On their own, Craig Robins and Jackie Soffer are formidable Miamians. He's the commercial real estate wunderkind who's transformed the Design District into one of the world's most visited luxury retail shopping districts. She's the scion to a family empire that built Aventura while forging her own path cementing development partnerships to build North Miami's Solé Mia and the new Miami Beach Convention Center hotel. As husband and wife, Robins and Soffer are an unstoppable force in Miami's high society. Their mutual flair for stylish design, fashion and art has landed them in the pages of W magazine and Architectural Digest. Like many one-percenter tales of romance found, their courtship began, well, in court. According to a 2018 W profile, Robins said they met when "she sued me." It was a dispute over private-jet fees that was quickly settled when they realized "we didn't want to fight anymore." Exactly. Why try to beat your adversary when you can marry instead? Well played, you two. Well played.

At the turn of the next century, if Miami isn't entirely submerged, kids in elementary school will learn about the very beginnings of the Magic City's transformation from a tourist-driven party destination into the tech hub of the Americas. They will click open a blockchain hologram that reveals the ancient Twitter archives of all the founding fathers of Miami's tech-bro scene and up will pop a December 4, 2020, tweet from San Francisco venture capitalist Delian Asparouhov, who typed the following 13 fateful words: "ok guys hear me out, what if we move silicon valley to miami." Among the prosaic answers to that seemingly innocuous question — "humidity is fucked"; "Too far south. Why not Seattle or Portland?" "Does Patagonia make speedos?" — came a response from the personal account of Miami Mayor Francis Suarez (@FrancisSuarez): "How can I help?" And nothing would ever be the same again.

Photo courtesy of Selina Miami Gold Dust

The Selina Gold Dust is well on its way to becoming a secret to no one, but the retro boutique hotel on Biscayne Boulevard just shy of 79th Street still makes you feel like you've stumbled upon a hidden treasure. Lucky for us, this hotel is not just for travelers. Enjoy a Miami-inspired meal at Matt Kuscher's Café Kush, a sunny day by the pool at one of the motel's many pool parties, or a late night out at Don's 5 Star Dive Bar, Kuscher's new nightspot hidden beneath the main level and filled with "Don"-related Miami nostalgia, from Shula to Aranow to Bailey (AKA "King of Carpets"). You don't want to miss this new Upper Eastside gem.

Photo by Eve Edelheit

Kristen Arnett is the quintessential Florida woman. And as of last year, in a victory for the South Florida literary community, she's officially a Miami woman. The award-winning queer fiction writer and essayist first captured the Sunshine State in its bizarre glory in her debut novel, Mostly Dead Things. Since then, Arnett has garnered a loyal following on Twitter with her witty repartee and clever jokes about everything from ravioli to 7-Eleven. Each of the Orlando native's essays and books, which mainly focus on lesbian life, are like love letters to the Sunshine State, reminding us of all the ways we love and loathe this messy subtropical place. Her second novel, With Teeth, hit shelves in June.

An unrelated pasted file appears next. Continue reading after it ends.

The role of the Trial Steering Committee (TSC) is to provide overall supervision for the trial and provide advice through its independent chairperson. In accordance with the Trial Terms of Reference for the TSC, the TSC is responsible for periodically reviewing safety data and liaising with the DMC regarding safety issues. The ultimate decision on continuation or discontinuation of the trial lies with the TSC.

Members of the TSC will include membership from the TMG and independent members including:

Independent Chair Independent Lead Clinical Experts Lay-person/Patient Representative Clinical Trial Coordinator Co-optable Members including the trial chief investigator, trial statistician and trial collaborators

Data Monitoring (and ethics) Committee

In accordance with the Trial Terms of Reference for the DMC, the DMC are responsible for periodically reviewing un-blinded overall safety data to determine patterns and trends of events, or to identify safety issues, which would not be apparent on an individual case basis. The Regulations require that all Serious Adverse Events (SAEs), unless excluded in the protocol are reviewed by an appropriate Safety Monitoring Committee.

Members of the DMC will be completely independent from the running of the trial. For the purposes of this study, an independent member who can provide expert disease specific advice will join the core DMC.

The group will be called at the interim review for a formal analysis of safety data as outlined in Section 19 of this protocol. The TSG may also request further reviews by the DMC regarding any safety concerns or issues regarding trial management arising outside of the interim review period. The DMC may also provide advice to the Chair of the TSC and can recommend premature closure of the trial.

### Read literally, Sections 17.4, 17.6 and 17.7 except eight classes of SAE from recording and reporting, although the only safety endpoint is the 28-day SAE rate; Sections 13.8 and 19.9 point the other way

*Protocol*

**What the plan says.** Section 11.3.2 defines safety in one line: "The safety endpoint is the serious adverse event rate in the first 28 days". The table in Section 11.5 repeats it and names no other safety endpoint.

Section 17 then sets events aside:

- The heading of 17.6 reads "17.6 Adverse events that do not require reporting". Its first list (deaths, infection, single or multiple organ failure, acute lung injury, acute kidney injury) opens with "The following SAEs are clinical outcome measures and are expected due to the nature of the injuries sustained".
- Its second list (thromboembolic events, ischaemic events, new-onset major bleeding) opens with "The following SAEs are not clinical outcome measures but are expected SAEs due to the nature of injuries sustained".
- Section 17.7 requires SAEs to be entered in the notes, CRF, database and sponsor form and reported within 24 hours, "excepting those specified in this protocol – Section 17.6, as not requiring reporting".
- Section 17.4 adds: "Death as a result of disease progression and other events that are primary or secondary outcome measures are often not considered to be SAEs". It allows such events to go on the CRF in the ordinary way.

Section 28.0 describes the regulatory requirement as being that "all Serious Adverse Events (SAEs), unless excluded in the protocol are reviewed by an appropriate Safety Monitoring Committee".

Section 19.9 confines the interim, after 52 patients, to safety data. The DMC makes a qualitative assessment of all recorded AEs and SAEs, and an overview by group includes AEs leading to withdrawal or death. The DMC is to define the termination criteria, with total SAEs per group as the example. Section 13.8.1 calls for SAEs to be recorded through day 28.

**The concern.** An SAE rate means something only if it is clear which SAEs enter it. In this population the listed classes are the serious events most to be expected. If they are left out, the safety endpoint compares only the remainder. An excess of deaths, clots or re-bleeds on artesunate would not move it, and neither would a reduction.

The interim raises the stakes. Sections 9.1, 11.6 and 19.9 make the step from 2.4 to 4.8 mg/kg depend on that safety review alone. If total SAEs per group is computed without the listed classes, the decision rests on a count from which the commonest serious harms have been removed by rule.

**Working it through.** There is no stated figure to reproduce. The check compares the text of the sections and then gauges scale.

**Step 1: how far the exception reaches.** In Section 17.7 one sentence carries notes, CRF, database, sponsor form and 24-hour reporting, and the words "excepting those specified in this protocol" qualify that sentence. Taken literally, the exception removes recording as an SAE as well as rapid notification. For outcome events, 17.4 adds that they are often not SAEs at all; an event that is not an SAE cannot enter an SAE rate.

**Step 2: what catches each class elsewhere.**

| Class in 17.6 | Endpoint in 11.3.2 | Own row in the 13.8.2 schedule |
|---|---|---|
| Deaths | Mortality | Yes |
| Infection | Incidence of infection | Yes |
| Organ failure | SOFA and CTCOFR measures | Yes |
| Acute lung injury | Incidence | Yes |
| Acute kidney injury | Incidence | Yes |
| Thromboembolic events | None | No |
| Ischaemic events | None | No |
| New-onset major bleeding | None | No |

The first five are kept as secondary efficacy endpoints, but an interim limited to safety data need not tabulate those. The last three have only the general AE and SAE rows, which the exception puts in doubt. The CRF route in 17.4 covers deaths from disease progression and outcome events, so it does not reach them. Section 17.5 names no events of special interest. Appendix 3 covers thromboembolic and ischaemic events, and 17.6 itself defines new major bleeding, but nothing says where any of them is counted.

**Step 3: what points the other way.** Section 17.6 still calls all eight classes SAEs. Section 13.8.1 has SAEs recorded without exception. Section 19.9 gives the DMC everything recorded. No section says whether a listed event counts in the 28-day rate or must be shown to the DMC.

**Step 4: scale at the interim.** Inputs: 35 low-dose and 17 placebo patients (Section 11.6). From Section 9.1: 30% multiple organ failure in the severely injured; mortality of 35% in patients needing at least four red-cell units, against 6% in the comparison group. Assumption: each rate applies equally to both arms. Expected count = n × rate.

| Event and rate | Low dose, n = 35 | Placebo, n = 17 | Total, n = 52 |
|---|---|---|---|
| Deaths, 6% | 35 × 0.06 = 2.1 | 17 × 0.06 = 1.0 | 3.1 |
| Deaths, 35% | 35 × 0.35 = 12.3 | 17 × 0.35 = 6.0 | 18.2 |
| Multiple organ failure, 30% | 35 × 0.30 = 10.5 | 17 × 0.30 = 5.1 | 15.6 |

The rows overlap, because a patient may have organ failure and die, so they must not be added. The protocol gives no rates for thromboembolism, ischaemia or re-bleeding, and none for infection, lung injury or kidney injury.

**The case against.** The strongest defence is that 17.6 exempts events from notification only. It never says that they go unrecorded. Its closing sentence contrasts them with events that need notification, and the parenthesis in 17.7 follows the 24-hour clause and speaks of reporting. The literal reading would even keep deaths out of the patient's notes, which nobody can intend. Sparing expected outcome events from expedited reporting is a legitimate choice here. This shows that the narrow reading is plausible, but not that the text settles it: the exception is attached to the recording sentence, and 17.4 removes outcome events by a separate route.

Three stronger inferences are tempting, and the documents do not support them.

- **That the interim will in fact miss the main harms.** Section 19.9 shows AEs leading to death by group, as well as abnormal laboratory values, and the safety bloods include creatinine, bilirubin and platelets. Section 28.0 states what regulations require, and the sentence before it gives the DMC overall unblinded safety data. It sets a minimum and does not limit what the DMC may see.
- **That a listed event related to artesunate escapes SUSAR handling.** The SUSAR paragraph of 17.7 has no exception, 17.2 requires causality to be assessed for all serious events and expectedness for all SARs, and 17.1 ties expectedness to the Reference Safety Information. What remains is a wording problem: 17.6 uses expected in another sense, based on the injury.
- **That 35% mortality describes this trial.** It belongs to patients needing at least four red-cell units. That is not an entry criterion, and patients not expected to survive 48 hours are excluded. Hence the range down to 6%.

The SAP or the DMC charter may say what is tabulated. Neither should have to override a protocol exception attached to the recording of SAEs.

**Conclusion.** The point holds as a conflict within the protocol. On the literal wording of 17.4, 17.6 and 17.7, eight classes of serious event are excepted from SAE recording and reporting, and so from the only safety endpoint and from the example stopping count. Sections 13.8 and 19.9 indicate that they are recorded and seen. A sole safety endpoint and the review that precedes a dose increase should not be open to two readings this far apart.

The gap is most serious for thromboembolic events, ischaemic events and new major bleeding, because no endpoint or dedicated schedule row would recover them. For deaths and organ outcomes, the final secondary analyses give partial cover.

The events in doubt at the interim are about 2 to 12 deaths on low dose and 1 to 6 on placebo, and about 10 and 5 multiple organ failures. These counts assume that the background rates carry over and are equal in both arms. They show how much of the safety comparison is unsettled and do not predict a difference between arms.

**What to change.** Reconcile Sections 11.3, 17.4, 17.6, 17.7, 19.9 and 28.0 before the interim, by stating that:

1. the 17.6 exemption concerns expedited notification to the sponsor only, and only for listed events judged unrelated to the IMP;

Now that it's been a few years since Ringling Bros. and Barnum & Bailey shut down, historians can look back and say about circuses, "What the hell was that all about?" Circuses were hotbeds of animal cruelty, exploitation of the disabled and the foreign, and who the hell thought it was a good idea to expose children to clowns? With a historian's careful eye, Miami's own Les Standiford takes us on a tour on the origins of the biggest circus of them all in his new book, Battle for the Big Top: P.T. Barnum, James Bailey, John Ringling, and the Death-Defying Saga of the American Circus. Standiford's heavily researched tome brings alive a bygone America filled with eccentric characters like Barnum and Ringling, who monetized a culture in which every child dreamed of running away and joining the circus.

Photo by Jessica Lipscomb

Islandia Journal may be brand-new, but its founder, author and educator (and occasional Miami New Times contributor) Jason Katz, has the old soul of a zine dude. The magazine's stated milieu: myth, folklore, history, ecology, cryptozoology, and the paranormal in the subtropics. The first issue sported an illustration of Everglades griffin on the cover. A a griffin! Miami, in particular, boasts a rich history of wild truths and even wilder folklore. The quarterly zine accepts submissions in the style of prose, nonfiction, fiction, reported pieces, and even poetry. Its inaugural volume one, Islandia published work by 20 local contributors, including a poem by O Miami founder Scott Cunningham and a story about a Scottish soldier named Gregor MacGregor by Nathaniel Sandler, the brains behind Best of Miami 2021 "Best Bookstore" honoree Bookleggers. Look for volume two to drop soon.

Best Of Miami®

Best Of Miami®